There is nothing artisanal, twee or ironic about real-deal New York City dive bars like the Subway Inn. Its walls and tables absorbed decades of smoke, beer and heaven knows what else as it offered an after-work haven to construction workers, sales clerks and executives. And like all things that gave this city character, it fell victim to a hot real estate market.

Timothy Fadek, who used to go to the bar, on East 60th Street and Lexington Avenue, felt a twinge of melancholy when he learned it was to close last December and be replaced by — what else? — condos. He set about to chronicle the last days of the place that had been a regular stop on his way home from the School of Visual Arts in the late 1990s.

“This is representative of everything that depresses me about New York City,” Mr. Fadek said. “The loss of Times Square, all the great bars, CBGB’s, independent diners. All gone and replaced by chains.”

What was not to like about the bar? When he first started going, Mr. Fadek and a friend drank free, because the bartender refused to take a cent from them.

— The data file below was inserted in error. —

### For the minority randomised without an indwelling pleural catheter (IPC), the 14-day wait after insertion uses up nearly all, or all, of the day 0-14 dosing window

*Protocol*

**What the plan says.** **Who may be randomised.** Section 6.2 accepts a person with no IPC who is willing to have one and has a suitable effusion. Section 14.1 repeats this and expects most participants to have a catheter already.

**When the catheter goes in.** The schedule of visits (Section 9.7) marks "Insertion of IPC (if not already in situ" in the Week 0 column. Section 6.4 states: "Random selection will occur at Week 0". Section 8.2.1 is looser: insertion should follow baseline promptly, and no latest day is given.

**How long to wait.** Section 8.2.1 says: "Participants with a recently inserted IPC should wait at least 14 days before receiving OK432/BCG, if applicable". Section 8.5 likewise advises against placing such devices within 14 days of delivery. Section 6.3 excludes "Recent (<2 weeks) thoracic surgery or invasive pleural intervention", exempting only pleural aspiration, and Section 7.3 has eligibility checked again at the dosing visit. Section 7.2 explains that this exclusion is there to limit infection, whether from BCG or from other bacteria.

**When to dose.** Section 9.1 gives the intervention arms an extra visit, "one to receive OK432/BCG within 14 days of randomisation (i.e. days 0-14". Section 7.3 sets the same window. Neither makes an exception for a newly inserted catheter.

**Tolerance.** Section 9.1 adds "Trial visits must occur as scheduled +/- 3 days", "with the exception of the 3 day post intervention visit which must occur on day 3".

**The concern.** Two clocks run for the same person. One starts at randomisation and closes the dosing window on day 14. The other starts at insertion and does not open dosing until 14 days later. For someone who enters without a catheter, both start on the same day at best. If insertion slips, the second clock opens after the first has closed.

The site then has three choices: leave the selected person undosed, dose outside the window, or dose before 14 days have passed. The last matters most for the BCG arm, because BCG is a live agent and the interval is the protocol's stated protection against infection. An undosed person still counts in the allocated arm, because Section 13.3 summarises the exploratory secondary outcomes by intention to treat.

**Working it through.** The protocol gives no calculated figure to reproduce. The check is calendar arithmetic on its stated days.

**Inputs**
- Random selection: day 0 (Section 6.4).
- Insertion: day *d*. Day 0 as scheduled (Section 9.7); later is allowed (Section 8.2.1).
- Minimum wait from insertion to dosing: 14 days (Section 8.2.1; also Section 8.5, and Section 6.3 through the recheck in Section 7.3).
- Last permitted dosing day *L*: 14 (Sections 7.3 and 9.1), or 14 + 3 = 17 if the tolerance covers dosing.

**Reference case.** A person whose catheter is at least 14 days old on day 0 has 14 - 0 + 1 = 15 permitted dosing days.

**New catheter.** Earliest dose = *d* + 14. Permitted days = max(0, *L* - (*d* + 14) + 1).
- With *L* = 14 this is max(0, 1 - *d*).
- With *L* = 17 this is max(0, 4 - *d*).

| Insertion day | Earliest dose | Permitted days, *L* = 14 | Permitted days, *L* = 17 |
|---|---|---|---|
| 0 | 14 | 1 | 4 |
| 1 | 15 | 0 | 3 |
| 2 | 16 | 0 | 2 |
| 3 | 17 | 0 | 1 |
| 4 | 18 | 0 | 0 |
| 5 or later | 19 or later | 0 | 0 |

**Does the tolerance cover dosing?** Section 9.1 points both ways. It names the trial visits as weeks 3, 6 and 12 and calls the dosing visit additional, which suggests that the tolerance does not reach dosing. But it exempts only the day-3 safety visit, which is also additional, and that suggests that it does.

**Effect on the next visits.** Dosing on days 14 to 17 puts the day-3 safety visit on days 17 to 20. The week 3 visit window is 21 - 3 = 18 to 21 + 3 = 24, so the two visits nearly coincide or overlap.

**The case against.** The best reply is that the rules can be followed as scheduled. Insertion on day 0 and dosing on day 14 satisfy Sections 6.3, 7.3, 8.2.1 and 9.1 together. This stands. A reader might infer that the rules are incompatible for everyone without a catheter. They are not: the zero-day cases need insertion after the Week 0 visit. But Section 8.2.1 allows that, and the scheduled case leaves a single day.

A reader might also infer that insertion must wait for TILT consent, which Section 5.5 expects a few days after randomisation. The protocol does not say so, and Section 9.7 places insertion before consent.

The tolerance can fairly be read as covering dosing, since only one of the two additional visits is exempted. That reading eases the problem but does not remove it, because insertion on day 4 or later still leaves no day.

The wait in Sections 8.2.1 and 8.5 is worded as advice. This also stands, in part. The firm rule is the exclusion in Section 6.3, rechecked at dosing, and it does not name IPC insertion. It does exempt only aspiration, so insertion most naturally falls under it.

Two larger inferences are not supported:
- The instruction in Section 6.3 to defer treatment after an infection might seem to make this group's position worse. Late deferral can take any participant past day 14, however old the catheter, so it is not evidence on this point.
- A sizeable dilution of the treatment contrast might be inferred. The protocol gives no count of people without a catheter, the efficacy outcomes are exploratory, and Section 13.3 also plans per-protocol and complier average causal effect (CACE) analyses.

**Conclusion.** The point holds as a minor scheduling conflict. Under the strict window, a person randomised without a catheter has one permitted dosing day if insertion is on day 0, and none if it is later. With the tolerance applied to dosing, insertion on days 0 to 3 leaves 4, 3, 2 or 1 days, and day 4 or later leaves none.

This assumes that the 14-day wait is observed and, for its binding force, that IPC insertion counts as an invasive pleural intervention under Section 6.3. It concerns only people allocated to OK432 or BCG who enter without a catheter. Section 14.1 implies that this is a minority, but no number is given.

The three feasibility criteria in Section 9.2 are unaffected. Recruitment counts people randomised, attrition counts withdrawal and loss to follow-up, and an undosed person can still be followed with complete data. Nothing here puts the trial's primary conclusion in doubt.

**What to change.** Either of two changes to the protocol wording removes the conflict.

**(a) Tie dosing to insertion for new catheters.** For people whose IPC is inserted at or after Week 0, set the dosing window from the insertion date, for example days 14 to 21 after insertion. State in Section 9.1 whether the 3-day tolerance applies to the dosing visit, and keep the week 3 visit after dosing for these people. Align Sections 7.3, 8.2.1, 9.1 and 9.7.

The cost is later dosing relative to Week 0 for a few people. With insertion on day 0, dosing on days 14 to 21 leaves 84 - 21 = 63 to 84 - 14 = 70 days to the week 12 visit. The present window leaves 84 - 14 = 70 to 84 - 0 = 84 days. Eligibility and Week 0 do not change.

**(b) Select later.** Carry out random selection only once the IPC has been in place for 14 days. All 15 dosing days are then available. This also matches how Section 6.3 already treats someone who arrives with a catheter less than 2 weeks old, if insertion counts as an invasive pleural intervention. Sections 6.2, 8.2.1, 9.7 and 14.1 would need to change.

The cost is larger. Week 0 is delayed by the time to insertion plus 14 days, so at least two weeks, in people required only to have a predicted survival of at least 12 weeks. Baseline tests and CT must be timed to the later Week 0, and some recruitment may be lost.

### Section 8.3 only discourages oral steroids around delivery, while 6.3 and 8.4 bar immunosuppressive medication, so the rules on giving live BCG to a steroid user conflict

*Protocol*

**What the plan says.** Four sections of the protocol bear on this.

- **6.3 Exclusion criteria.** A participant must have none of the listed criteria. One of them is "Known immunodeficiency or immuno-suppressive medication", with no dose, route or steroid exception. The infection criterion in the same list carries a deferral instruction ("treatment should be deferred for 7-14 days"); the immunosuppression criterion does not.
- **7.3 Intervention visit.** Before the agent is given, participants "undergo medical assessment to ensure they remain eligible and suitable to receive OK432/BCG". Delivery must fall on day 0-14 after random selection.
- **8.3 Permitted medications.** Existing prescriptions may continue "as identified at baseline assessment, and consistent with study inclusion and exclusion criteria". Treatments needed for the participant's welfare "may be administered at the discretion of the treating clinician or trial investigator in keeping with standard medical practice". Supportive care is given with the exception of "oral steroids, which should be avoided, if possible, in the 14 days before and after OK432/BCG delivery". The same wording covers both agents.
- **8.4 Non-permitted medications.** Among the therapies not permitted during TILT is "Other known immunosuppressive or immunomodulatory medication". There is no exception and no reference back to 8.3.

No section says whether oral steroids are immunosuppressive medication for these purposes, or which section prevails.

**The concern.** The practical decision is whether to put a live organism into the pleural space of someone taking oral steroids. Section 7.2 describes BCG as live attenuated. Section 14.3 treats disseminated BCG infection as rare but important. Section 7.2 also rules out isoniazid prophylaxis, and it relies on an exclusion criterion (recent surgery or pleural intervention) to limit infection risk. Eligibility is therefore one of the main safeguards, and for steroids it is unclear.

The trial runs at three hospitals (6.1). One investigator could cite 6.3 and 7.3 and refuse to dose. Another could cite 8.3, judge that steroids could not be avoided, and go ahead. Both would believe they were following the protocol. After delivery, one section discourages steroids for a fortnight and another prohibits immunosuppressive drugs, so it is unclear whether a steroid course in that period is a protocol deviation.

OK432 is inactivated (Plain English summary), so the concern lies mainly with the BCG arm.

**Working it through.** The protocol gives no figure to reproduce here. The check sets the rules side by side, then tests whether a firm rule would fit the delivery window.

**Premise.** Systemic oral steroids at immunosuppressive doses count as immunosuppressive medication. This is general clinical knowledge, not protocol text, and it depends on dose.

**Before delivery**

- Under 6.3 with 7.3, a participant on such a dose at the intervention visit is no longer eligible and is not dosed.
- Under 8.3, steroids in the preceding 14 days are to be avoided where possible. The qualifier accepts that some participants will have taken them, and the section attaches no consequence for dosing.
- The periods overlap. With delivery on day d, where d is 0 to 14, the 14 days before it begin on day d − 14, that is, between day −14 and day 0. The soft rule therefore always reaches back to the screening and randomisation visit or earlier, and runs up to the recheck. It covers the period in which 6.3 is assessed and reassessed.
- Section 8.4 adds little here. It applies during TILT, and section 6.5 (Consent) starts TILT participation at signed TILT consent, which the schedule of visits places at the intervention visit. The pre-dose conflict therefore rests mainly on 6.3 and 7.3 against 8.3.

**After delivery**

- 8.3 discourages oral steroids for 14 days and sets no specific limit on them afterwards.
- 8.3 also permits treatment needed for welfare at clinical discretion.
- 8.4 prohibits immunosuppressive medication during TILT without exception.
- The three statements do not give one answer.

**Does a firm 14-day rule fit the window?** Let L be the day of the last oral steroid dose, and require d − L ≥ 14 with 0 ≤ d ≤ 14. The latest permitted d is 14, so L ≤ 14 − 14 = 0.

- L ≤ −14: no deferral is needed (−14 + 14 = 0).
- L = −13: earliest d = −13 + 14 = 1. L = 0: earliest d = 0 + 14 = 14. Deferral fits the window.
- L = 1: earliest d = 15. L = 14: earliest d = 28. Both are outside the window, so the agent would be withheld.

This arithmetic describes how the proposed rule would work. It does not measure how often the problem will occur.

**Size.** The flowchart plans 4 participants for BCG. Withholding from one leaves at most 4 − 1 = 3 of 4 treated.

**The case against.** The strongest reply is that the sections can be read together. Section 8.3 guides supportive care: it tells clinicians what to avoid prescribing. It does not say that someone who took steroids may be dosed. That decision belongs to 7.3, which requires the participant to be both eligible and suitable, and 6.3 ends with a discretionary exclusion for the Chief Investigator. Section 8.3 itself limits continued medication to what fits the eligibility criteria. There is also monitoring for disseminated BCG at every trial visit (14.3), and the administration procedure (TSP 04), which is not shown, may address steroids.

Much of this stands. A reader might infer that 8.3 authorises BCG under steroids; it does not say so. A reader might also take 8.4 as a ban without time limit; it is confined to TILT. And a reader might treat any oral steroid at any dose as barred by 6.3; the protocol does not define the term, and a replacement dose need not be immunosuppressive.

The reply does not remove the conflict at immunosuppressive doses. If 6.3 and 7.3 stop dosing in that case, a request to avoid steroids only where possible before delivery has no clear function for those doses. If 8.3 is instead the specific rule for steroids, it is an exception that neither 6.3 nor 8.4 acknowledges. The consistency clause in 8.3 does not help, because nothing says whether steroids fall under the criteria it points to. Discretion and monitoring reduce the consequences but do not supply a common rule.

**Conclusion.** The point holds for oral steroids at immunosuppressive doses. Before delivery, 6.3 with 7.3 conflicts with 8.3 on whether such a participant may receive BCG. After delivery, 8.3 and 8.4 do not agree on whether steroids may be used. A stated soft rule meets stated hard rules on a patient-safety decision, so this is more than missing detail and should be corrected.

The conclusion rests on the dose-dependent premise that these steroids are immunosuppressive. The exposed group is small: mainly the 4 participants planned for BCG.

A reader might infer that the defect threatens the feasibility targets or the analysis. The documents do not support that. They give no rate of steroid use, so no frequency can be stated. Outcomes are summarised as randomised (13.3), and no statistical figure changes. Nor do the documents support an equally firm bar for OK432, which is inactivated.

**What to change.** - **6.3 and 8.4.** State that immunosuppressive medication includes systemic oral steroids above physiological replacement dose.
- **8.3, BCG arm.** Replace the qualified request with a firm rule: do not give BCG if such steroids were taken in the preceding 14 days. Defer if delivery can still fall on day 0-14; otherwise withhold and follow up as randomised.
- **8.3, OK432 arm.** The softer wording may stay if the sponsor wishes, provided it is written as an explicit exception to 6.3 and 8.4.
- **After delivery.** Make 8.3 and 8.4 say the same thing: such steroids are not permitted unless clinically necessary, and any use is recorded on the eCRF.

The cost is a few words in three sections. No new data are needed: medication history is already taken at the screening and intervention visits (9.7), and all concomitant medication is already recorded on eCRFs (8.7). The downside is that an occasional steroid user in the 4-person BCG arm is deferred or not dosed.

“He didn’t know we were photography students,” Mr. Fadek said. “He thought we were cops.”

That changed soon enough. What did not, for a while, was the clientele: a cross section of the city that got together and got along. The place had a bouncer, but he was about as busy as the Maytag repairman.

Steve Glick, a security guard, dancing at the original bar with Lina Moreno, a professional dancer from Bogotá, Colombia.
Steve Glick, a security guard, dancing at the original bar with Lina Moreno, a professional dancer from Bogotá, Colombia.Credit Timothy Fadek

On the other hand, Mr. Fadek was quite busy when he returned to photograph the bar and its patrons. His work was homage of sorts to both Weegee — using on-camera flash — and Anders Petersen, who photographed the addled habitués of the Cafe Lehmitz in Hamburg in the 1960s.

“He was a young 18-year-old photography student dating a German prostitute who hung out in the cafe,” said Mr. Fadek, who is represented by Redux Pictures. “He traveled to Hamburg to visit her on his breaks from school. He would sleep in the bar in the back room.”

Granted, Mr. Fadek has other priorities these days.

“I don’t hang out in bars anymore,” he said. “Now that I’m married I have better things to do with my time.”

But he did go back to the Subway Inn when he learned its end was near. After a long-term lease ended, the bar’s owner was given a month-to-month lease. Last December, after 77 years at its original location, the bar moved two blocks east. It kept the name and the décor.

“Part of the charm of any of these places is the grease and old smoke you can’t get rid of,” Mr.